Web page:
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Your Medical Device Data is Not Safe From NSA's Prism
The scandal surrounding NSA's data gathering program means the government could also be looking at your medical device data.
June 11, 2013
5 Min Read
Edward Snowden is a name you'll be hearing a lot in the coming weeks. The 29-year-old former contract employee for the NSA has blown the whistle on NSA's top-secret Prism program, which aims to tap and blanket collect consumer data including emails, phone calls, chat logs, photos, videos, and more from some of the world's largest Internet companies – including Google, Apple, Microsoft,Yahoo, AOL, and Facebook. In short, the NSA, in it's counterterrorism efforts, has decided that, rather than working to specifically target data from terrorists and suspects, it's easier to just collect everyone's data and filter through it later.
Snowden's story was first broken by UK-based The Guardian, who revealed that the NSA had been given access to Verizon call data for all of Verizon's 98.9 million customers over a three-month period.
How is the NSA allowed to do this? While all of the details are not entirely clear, it all seems to fall under provisions outlined in the controversial Section 215 of the Patriot Act, which allows government to compel businesses to hand over user records if such information is deemed relevant to a foreign intelligence investigation. This includes medical records and medical data. And further, the Patriot Act prohibits doctors from informing patients when their records have been disclosed:
‘‘(d) No person shall disclose to any other person (other than those persons necessary to produce the tangible things under this section) that the Federal Bureau of Investigation has sought or obtained tangible things under this section.”
Several tech giants are listed as "current providers" to Prism in an NSA document
So for all the quantified selfers and big data enthusiasts this means that all of your personal health data – from your AliveCor ECG readings, to your Fitbit vitals, all the way to your patient records and data from your implantable devices - is subject to government search and seizure if it rests inside the servers of any of the aforementioned companies. Any iPhone owners out there? How about Gmail users?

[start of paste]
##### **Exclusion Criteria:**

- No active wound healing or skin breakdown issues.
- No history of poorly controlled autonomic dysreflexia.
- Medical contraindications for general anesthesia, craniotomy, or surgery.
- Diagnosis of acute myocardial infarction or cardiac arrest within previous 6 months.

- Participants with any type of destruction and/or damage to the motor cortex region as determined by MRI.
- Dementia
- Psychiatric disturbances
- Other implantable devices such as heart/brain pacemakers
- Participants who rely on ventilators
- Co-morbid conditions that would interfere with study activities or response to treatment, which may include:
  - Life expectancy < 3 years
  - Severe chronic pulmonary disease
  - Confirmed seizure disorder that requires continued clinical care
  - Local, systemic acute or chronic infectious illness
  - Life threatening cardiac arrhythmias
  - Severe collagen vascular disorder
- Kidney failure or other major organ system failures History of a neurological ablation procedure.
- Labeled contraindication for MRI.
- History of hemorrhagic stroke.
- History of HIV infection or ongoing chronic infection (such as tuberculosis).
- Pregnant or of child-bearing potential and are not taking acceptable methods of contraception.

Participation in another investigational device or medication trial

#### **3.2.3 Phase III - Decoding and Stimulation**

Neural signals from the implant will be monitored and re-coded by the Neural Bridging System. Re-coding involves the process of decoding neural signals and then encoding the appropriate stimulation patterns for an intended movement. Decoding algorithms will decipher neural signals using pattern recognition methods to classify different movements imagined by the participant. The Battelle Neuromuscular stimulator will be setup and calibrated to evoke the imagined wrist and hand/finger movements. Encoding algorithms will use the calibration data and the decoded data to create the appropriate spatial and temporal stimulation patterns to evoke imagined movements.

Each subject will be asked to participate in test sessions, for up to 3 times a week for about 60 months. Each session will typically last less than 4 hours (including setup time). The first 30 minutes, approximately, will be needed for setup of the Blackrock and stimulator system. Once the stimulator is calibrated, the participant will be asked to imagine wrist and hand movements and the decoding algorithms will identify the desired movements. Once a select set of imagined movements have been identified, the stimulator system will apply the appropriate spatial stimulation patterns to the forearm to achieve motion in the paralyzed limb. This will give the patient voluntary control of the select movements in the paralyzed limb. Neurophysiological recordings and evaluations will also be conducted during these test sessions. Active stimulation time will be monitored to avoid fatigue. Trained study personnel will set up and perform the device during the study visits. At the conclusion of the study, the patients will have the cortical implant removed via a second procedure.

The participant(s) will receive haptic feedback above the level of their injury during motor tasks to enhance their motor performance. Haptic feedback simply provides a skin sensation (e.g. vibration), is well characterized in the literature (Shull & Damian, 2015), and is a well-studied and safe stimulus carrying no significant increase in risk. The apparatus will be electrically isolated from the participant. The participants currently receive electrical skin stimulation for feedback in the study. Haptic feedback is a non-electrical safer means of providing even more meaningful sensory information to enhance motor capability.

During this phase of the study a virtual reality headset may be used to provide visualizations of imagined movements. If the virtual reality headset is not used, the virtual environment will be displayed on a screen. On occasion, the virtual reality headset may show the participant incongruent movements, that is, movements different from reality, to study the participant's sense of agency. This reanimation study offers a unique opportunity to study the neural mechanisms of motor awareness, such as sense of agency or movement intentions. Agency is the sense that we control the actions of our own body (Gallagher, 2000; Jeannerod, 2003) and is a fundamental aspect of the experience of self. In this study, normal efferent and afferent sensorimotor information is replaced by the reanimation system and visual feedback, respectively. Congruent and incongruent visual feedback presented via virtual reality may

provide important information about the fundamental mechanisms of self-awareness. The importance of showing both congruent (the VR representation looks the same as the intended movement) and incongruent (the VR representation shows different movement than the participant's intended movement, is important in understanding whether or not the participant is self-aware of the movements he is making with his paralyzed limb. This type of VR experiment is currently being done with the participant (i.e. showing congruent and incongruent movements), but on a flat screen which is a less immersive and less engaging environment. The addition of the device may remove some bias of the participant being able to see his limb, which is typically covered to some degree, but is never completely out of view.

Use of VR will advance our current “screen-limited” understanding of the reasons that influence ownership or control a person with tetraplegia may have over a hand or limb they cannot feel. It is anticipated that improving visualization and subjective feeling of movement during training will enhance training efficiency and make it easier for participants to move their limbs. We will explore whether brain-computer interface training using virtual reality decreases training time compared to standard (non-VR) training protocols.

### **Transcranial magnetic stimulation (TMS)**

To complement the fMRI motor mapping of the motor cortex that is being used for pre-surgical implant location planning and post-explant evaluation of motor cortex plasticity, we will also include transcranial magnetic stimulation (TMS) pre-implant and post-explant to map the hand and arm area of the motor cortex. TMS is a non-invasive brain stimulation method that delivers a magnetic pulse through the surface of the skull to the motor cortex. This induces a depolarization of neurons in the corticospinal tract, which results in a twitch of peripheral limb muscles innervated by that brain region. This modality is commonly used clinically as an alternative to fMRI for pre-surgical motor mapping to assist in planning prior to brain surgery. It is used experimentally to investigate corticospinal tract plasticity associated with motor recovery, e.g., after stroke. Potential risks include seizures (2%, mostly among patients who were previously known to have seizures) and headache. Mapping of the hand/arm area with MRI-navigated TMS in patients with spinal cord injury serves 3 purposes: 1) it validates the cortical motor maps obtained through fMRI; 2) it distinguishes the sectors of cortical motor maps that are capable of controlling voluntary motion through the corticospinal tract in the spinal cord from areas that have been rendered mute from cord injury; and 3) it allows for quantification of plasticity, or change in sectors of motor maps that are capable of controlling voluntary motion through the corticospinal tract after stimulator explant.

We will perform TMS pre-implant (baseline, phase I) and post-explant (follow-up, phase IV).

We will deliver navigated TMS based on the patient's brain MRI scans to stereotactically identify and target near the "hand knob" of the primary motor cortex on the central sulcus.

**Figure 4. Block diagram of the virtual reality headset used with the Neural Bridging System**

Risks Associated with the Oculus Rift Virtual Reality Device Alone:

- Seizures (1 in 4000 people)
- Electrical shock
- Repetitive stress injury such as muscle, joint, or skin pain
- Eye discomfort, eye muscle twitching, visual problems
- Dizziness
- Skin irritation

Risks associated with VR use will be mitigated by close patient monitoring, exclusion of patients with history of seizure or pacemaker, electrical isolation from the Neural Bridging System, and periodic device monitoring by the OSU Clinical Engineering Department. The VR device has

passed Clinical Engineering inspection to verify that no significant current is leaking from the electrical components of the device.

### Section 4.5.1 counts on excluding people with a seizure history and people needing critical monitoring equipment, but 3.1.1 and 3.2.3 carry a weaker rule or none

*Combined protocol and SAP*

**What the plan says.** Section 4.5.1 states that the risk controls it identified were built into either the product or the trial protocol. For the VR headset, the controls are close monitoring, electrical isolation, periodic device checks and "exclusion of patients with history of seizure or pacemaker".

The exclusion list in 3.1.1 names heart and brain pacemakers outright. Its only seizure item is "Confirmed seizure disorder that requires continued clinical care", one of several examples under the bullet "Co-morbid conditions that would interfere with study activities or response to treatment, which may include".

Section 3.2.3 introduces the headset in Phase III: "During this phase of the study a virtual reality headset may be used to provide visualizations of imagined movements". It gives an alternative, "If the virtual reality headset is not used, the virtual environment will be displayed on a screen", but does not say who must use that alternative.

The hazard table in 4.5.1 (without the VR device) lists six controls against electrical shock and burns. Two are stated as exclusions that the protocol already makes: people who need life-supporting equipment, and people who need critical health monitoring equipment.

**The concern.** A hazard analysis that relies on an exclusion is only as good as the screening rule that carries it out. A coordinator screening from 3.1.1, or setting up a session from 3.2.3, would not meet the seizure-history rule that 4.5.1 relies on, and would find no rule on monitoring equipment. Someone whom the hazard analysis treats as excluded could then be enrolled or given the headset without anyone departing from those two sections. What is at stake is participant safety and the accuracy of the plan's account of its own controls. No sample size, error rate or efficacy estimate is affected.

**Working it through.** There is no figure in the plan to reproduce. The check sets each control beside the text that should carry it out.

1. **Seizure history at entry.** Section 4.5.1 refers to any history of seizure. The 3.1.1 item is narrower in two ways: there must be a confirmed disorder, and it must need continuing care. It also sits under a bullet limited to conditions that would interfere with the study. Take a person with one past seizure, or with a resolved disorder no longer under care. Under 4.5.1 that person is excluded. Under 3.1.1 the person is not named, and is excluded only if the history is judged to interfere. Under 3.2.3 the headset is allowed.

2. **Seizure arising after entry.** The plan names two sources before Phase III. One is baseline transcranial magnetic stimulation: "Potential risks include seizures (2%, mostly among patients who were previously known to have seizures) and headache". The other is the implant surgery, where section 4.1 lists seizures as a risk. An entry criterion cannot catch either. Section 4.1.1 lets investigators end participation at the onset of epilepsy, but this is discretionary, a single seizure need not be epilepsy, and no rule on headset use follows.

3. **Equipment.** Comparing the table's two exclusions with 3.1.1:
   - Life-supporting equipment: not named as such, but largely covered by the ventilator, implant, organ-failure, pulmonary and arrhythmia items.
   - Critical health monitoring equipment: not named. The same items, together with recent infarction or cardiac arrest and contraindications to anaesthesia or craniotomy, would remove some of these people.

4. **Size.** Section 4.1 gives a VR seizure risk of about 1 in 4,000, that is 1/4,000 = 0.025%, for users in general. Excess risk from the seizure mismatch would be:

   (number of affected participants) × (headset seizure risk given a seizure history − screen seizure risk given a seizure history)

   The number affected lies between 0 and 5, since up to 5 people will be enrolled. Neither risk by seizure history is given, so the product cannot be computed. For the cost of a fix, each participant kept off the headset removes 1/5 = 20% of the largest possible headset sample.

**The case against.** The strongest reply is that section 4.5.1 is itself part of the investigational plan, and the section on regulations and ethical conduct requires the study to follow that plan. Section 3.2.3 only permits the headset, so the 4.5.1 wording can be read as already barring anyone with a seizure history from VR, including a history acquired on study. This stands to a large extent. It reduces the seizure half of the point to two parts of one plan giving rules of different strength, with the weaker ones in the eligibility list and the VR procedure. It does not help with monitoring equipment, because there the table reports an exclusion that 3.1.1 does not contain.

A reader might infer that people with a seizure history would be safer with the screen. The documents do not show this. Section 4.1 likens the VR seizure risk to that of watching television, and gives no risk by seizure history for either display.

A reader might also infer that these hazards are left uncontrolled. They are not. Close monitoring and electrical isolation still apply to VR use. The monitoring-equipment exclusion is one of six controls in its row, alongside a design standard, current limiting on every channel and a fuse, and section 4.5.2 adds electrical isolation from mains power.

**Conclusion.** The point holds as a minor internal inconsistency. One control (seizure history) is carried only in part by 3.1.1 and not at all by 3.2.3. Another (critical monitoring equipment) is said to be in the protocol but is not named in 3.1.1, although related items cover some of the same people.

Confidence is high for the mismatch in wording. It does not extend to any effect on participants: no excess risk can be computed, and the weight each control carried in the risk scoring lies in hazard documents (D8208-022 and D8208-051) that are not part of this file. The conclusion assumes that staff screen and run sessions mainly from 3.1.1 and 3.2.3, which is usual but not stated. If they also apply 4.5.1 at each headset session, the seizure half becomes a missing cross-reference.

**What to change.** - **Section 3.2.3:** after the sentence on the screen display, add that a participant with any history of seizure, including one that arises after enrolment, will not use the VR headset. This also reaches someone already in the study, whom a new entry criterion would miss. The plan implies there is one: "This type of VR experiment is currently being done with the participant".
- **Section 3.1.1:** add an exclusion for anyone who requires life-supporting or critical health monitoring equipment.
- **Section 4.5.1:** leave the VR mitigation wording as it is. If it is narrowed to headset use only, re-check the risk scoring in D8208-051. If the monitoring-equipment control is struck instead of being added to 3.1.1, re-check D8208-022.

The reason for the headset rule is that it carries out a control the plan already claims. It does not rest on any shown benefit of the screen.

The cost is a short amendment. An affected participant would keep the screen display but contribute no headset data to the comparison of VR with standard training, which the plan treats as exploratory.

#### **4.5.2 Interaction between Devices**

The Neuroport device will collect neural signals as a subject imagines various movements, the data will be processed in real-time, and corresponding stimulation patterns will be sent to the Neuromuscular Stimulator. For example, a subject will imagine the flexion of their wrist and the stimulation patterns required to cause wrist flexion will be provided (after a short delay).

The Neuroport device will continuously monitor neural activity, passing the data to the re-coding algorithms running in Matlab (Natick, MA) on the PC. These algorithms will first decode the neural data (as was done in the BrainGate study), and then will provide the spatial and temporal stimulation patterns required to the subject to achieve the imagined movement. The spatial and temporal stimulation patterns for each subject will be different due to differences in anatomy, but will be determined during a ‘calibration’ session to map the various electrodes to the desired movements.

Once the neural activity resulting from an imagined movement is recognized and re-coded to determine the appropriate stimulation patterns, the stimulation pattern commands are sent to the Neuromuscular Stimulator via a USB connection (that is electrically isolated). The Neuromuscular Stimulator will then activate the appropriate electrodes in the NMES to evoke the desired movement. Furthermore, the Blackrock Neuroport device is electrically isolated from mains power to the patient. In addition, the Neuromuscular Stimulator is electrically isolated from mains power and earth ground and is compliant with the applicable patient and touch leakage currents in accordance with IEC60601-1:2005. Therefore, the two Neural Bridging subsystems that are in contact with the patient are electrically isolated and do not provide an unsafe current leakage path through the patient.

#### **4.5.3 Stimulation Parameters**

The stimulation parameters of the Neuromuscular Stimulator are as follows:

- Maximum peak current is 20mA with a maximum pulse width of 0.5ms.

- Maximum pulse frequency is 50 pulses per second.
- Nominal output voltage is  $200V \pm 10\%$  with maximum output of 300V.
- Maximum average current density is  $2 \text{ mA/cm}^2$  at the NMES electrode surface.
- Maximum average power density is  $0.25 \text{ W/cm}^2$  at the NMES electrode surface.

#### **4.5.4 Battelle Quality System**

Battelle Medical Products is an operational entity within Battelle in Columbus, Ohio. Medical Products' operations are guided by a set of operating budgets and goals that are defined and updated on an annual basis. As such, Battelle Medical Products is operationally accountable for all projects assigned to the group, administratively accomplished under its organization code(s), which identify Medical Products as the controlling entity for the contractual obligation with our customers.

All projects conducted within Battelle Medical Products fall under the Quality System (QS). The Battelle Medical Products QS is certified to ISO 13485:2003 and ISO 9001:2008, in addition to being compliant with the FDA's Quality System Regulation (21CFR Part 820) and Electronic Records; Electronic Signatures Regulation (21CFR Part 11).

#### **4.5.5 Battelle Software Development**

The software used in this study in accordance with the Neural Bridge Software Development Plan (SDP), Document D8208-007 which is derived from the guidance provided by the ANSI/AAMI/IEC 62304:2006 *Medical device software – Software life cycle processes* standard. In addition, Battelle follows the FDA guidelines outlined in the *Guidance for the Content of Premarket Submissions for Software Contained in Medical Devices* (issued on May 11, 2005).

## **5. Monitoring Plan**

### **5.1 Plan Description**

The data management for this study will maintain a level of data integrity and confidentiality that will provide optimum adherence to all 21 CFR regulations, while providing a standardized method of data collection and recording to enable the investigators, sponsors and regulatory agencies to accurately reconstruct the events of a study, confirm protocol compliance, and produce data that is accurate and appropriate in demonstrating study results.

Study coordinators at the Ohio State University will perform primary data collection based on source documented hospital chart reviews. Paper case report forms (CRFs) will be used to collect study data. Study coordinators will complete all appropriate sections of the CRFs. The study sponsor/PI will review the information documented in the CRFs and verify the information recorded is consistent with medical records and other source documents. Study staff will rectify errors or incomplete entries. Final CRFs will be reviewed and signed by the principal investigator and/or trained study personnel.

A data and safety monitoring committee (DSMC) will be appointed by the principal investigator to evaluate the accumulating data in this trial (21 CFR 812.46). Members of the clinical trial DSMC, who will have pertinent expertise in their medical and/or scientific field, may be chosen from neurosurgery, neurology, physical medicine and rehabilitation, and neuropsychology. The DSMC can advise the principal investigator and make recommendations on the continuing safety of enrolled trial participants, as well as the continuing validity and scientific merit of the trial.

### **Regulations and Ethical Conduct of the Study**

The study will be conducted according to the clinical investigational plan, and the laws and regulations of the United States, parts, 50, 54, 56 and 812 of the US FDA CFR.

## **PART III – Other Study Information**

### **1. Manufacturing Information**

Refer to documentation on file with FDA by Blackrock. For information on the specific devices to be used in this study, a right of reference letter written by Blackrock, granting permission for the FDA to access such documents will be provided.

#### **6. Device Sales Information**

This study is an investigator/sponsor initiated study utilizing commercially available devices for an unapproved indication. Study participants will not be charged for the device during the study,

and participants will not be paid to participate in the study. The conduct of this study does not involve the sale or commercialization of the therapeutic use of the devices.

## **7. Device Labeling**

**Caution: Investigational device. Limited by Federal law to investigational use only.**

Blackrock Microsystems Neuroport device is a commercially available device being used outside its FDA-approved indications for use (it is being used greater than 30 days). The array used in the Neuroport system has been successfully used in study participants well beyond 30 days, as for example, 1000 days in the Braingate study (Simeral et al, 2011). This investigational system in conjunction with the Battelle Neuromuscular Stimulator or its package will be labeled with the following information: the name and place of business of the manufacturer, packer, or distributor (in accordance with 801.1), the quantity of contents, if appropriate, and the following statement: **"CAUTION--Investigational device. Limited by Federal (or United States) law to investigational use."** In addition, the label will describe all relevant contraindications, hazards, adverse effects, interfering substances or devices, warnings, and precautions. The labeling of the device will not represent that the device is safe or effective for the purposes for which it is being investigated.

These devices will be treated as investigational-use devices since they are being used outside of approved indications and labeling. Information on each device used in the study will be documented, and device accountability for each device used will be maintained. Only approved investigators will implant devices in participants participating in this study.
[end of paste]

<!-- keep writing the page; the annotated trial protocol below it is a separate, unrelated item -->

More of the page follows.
This is probably not a huge concern for those of us who are only keeping track of our heartrate or overall fitness level or even some device users. "When it comes to my health data, I don't consider privacy to be as important as access, transparency and control, which are much more vital to me," patient rights advocate Hugo Campos says, “I don't think data from an implanted defibrillator or pacemaker would be of much use to the NSA. These devices are not equipped with GPS and cannot geotag their readings (at least not for now). But I suppose it could be possible to look at a time-stamped heart rate or accelerometer data to show that a potential suspect was excited or physically active at the time a crime was being committed. Still, it doesn't worry me much.”
However, as the so-called Internet of Things continues to expand you'll be seeing more and more of your personal medical data transmitted wirelessly and over the Internet, and being made available to government without your prior knowledge. Add in the growing fears of medical device hacking and related patient safety and something out of an episode of Homeland starts to seem less and less like fiction.
“It's frustrating because it shows that we have very little access or control over the large amounts of data we generate,” Campos says. “When it comes to our health data, the consequences of this trend can be disastrous.” He cites the remote monitoring of cardiac devices as an example wherein data from a patient's implant is periodically collected, stored, and made available to physicians, but not patients.
“Patient data is extremely valuable to the corporation that manufactures these devices,” Campos says. “It is used for post-market surveillance of their products and for the surveillance of a competitor's product when a generator is paired up with leads from a different manufacturer. It has been referred to as "the currency of the future" by Ken Riff, a Medtronic executive. Still, patients continue to be denied access to it.”
Tech giants have denied having any involvement with Prism. Facebook CEO Mark Zuckerberg has called the allegations “outrageous.” And Steve Dowling, an Apple spokesman told The Washington Post, “We have never heard of Prism...We do not provide any government agency with direct access to our servers, and any government agency requesting customer data must get a court order.” Companies like Google share the same line, saying that they only divulge user data with specific law enforcement requests and only do so within the requirements of the law.
Yet a 41-page slide presentation detailing Prism that was acquired by The Washington Post (and has since been removed from its site) lists all of these companies as “Current Providers.”
The damage control will likely continue as more information about Prism is revealed and it will be interesting to see how device manufacturers will respond (if they choose to at all) once more patients realize their personal data could be at risk.
View Edward Snowden's full interview with The Guardian:
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